Imitating the Expert’s Behavior Can Diminish Organizational Performance: Here’s Why

Topic: Culture
Publication: Academy of Management Journal (APR 2009)
ArticleThe Enactment-Externalization Dialectic: Rationalization and the Persistence of Counterproductive Technology Design Practices in Student Engineering
Authors: P.M. Leonardi, M.H. Jackson, A. Diwan
Reviewed By: Katie Bachman

What makes for an expert? In many workplaces, the idealization of an expert employee is a maverick—an independent, autonomous individual who is not subject to “best practices.” This person can take a problem and solve it without input from instruction manuals or other people. However, this conceptualization of expert behavior often leads employees to engage in behaviors that are counterproductive to success.

Doing things the hard way can become the culture when people internalize the maverick ideal and begin to behave accordingly. Take, for example, procrastination. The ability to start a project at the last minute and complete it successfully takes an expert. However, procrastination hurts productivity when workers submit poor or incomplete work due to rushing. As another example, working in collaborative teams may be seen by those who ascribe to the maverick ideal as a waste of time, particularly when individual contributions are not seen as important. However, teamwork often leads to better solutions and outcomes.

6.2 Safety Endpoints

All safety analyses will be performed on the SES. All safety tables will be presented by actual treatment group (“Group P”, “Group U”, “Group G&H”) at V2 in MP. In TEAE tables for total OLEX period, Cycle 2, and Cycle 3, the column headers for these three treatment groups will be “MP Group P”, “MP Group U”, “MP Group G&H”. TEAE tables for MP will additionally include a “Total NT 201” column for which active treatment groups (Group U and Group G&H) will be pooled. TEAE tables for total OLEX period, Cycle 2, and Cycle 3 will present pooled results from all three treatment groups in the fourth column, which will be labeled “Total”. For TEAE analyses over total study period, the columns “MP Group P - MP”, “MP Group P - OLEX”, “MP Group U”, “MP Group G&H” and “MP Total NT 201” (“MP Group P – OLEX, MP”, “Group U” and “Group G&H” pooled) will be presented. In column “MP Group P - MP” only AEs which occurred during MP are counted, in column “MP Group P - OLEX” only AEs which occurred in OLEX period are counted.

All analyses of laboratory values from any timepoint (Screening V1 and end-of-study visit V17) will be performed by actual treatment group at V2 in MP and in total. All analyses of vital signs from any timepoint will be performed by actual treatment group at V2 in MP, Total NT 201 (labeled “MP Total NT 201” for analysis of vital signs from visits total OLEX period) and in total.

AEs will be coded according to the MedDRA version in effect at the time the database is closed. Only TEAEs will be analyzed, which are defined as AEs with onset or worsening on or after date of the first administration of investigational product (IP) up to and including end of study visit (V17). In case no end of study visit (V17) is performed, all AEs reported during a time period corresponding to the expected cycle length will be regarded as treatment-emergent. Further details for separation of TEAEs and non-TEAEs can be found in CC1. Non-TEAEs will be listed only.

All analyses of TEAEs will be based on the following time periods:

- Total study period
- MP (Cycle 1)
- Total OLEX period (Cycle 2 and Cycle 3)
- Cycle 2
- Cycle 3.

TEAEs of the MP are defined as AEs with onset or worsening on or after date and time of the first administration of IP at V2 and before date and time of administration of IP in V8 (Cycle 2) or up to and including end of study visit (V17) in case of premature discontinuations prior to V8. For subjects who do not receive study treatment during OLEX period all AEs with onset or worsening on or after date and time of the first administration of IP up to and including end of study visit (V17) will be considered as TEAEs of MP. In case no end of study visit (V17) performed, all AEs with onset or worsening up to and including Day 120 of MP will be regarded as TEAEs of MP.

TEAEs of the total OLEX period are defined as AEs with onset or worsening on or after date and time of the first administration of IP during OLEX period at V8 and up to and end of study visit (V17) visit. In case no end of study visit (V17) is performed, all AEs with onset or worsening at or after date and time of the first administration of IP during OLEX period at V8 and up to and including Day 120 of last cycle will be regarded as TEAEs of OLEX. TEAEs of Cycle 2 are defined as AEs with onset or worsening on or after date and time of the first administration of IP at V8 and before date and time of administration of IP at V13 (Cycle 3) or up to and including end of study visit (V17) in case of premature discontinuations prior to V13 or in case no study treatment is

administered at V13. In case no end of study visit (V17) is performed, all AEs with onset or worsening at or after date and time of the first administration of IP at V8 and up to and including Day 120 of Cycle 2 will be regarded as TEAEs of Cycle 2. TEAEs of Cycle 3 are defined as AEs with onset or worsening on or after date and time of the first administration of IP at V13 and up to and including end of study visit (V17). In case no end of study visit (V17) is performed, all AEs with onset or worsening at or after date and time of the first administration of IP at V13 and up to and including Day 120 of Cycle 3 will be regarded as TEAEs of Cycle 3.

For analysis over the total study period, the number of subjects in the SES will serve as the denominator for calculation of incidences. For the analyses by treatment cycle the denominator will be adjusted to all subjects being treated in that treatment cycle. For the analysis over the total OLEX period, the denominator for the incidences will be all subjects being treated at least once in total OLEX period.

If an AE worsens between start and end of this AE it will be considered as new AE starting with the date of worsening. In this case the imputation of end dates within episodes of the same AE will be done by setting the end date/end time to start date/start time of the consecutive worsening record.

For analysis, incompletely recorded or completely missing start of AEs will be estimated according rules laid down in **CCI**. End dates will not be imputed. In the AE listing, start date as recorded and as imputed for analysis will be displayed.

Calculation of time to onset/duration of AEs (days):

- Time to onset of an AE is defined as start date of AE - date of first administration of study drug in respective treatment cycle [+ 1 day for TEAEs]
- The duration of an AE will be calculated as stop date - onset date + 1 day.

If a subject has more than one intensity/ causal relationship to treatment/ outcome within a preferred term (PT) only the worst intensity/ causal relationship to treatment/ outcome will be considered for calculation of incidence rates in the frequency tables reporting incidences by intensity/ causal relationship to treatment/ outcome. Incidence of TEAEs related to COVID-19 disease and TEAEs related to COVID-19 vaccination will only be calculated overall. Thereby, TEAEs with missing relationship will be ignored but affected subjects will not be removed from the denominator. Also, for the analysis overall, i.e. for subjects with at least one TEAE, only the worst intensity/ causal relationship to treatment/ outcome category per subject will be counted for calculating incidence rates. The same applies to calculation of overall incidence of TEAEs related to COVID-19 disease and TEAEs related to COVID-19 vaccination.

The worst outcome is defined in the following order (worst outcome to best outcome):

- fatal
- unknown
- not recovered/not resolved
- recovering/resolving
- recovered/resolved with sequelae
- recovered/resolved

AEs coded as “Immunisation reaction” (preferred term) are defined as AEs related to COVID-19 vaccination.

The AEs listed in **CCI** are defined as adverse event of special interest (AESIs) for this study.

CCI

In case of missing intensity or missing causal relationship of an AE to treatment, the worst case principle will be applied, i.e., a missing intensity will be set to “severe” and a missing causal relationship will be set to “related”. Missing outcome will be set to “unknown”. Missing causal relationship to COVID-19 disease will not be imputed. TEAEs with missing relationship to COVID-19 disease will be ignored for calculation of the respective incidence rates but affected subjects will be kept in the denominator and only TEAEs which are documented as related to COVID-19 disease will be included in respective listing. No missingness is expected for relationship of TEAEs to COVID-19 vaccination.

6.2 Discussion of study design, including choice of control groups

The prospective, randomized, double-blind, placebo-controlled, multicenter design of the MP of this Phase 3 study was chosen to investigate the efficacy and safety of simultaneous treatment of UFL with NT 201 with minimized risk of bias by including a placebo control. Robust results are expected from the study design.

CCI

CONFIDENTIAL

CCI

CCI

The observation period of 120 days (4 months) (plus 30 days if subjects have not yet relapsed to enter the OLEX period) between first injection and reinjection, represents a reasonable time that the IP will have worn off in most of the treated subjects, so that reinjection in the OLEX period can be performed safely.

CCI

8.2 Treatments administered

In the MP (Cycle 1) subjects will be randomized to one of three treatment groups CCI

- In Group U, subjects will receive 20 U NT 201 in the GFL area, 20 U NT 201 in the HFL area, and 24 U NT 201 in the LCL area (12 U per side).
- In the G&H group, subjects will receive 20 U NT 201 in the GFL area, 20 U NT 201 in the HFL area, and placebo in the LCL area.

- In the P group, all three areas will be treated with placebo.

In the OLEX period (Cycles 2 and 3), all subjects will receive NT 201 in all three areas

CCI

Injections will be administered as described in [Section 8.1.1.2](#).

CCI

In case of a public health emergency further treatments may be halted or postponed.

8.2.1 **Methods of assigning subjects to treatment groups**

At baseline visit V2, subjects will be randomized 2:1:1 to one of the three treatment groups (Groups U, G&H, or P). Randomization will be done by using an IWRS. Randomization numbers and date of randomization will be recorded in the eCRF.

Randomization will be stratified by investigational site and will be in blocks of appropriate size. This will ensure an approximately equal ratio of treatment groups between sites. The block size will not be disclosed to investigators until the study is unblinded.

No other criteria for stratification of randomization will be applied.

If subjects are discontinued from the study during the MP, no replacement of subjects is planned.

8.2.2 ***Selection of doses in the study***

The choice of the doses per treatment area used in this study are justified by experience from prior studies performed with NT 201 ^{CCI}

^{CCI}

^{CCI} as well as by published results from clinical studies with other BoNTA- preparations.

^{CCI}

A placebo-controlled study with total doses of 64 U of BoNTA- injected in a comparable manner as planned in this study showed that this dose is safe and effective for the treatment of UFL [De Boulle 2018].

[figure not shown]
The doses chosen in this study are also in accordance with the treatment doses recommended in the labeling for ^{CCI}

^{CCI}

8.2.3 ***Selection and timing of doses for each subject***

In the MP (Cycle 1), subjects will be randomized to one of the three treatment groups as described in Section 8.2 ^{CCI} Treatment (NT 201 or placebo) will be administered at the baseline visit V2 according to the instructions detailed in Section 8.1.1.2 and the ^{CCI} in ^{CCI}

Bottom line: this research supports the assertion that in the workplace, the “expert” may not be the best employee. Instead, a worker who has the ability to collaborate effectively with others and can follow instructions and deadlines may be your stronger player. Employers should attempt to create a culture that appreciates employees who engage in productive behaviors, but in many cases they’ll have to do so in the midst of romanticized ideals about the behaviors of those mavericks that paved the way for the organization’s success.

Leonardi, P. M., Jackson, M. H., & Diwan, A. (2009). The enactment-externalization dialectic: Rationalization and the persistence of counterproductive technology design practices in student engineering. Academy of Management Journal, 52, 400-420.